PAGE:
Saturday, July 10, 2010

Mark Twain Uncensored: American Troops are "Our Uniformed Assassins"

One hundred years after his death, the uncensored version of Mark Twain's three volume autobiography will be released. Volume 1 this November.

Twain's view on American soldiers, according to NYT:

Twain refers to American troops as “our uniformed assassins” and describes their killing of “six hundred helpless and weaponless savages” as “a long and happy picnic with nothing to do but sit in comfort and fire the Golden Rule into those people down there and imagine letters to write home to the admiring families, and pile glory upon glory.”

On Theodore Roosevelt:

Theodore Roosevelt is one of the most impulsive men in existence ... He flies from one thing to another with incredible dispatch — throws a somersault and is straightaway back again where he was last week. He will then throw some more somersaults and nobody can foretell where he is finally going to land after the series. Each act of his, and each opinion expressed, is likely to abolish or controvert some previous act or expressed opinion. That is what is happening to him all the time as president.
BTW, Samuel Clemens was a stock promoter, and I suspect that his use of the pen name, Mark Twain, was probably linked in some way to keeping his literary efforts separate from his stock promotion activities.

8 comments:

  1. I saw this article. This looks so awesome. I think I might be buying this from Amazon... where is the official EPJ Amazon link?

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  2. Volume 1 won't be published until November. I'll put a link up when it is available.

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  3. Samuel Clemens deserted the confederate army as a boy, and wrote under the name Mark Twain to avoid the bounty hunters.

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  4. I think Smedley Butler would have agreed with him.

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  5. America's most decorated soldiers says it best: General S Butler

    In, War Is a Racket, Butler presented an exposé and trenchant condemnation of the profit motive behind warfare:

    I spent 33 years and four months in active military service and during that period I spent most of my time as a high class muscle man for Big Business, for Wall Street and the bankers. In short, I was a racketeer, a gangster for capitalism. I helped make Mexico and especially Tampico safe for Amer oil interests in 1914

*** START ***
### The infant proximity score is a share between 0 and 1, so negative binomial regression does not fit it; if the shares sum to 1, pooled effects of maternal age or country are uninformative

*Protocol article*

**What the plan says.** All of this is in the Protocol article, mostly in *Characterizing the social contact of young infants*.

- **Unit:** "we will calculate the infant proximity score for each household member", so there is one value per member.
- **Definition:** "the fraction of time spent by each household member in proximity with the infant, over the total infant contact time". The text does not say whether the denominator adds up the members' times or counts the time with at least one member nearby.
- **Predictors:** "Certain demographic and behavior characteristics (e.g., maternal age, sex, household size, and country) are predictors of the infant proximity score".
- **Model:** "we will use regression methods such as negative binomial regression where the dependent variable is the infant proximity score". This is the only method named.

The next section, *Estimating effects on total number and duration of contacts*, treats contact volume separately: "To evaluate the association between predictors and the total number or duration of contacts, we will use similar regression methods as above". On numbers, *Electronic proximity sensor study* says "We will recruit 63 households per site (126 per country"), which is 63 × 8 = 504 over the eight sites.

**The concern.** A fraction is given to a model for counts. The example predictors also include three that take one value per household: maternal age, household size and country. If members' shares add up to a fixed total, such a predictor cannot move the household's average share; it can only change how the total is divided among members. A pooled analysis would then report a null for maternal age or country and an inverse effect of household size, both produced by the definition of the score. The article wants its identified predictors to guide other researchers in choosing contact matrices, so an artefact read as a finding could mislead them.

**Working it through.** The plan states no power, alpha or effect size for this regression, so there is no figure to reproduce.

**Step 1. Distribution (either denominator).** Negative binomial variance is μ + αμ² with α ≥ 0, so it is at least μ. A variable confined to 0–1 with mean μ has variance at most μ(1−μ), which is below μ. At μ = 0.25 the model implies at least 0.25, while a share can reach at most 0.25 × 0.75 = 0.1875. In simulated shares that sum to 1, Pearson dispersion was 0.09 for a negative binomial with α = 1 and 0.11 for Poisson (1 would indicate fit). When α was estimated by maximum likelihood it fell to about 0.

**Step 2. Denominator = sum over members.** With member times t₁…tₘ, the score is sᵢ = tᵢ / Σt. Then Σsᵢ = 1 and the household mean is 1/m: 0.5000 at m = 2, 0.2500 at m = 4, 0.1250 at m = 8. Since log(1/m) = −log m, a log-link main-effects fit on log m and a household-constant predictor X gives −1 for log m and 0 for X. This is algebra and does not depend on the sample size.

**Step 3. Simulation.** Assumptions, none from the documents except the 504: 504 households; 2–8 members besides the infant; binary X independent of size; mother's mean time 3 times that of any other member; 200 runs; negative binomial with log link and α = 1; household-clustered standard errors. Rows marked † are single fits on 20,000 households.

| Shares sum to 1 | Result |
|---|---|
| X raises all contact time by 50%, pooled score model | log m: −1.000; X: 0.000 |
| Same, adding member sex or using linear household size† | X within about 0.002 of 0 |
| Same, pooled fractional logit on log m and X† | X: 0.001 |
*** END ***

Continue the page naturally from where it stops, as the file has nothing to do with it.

I helped make Haiti and Cuba a decent place for the National City Bank boys to collect revenues in. I helped in the raping of half a dozen Central American republics for the benefit of Wall Street. I helped purify Nicaragua for the International Banking House of Brown Brothers in 1902-1912. I brought light to the Dominican Republic for the American sugar interests in 1916. I helped make Honduras right for the American fruit companies in 1903.

    In China in 1927 I helped see to it that Standard Oil went on its way unmolested. Looking back on it, I might have given Al Capone a few hints. The best he could do was to operate his racket in three districts. I operated on three continents.

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  6. In the words of the late Professor Jacob Bronowski; "War is a highly organized and cooperative form of theft."

    I think Mark Twain, General Butler, and Professor Bronowski would be (ARE) in complete agreement.

    One other thing that Twain wrote -- also regarding the Philippine War -- was his short story "The War Prayer."

    Here's an excerpt:

    "O Lord our Father, our young patriots, idols of our hearts, go forth to battle -- be Thou near them! With them -- in spirit -- we also go forth from the sweet peace of our beloved firesides to smite the foe. O Lord our God, help us to tear their soldiers to bloody shreds with our shells; help us to cover their smiling fields with the pale forms of their patriot dead; help us to drown the thunder of the guns with the shrieks of their wounded, writhing in pain; help us to lay waste their humble homes with a hurricane of fire; help us to wring the hearts of their unoffending widows with unavailing grief; help us to turn them out roofless with little children to wander unfriended the wastes of their desolated land in rags and hunger and thirst, sports of the sun flames of summer and the icy winds of winter, broken in spirit, worn with travail, imploring Thee for the refuge of the grave and denied it -- for our sakes who adore Thee, Lord, blast their hopes, blight their lives, protract their bitter pilgrimage, make heavy their steps, water their way with their tears, stain the white snow with the blood of their wounded feet! We ask it, in the spirit of love, of Him Who is the Source of Love, and Who is the ever-faithful refuge and friend of all that are sore beset and seek His aid with humble and contrite hearts. Amen."

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  7. Samuel Clemens knew all about the fever of speculative bubbles from his days as a silver prospector and later as a stock trader focusing on the silver mining sector. There are a few pages discussing his stock trading days here.

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  8. There is no indication Clemens wrote under a pen name because confederate bounty hunters were after him. He was in debt most of his life, despite his huge book revenues and stock schemes, until he hooked up with a major exec at Standard Oil who tool over his finances andgot him straight.

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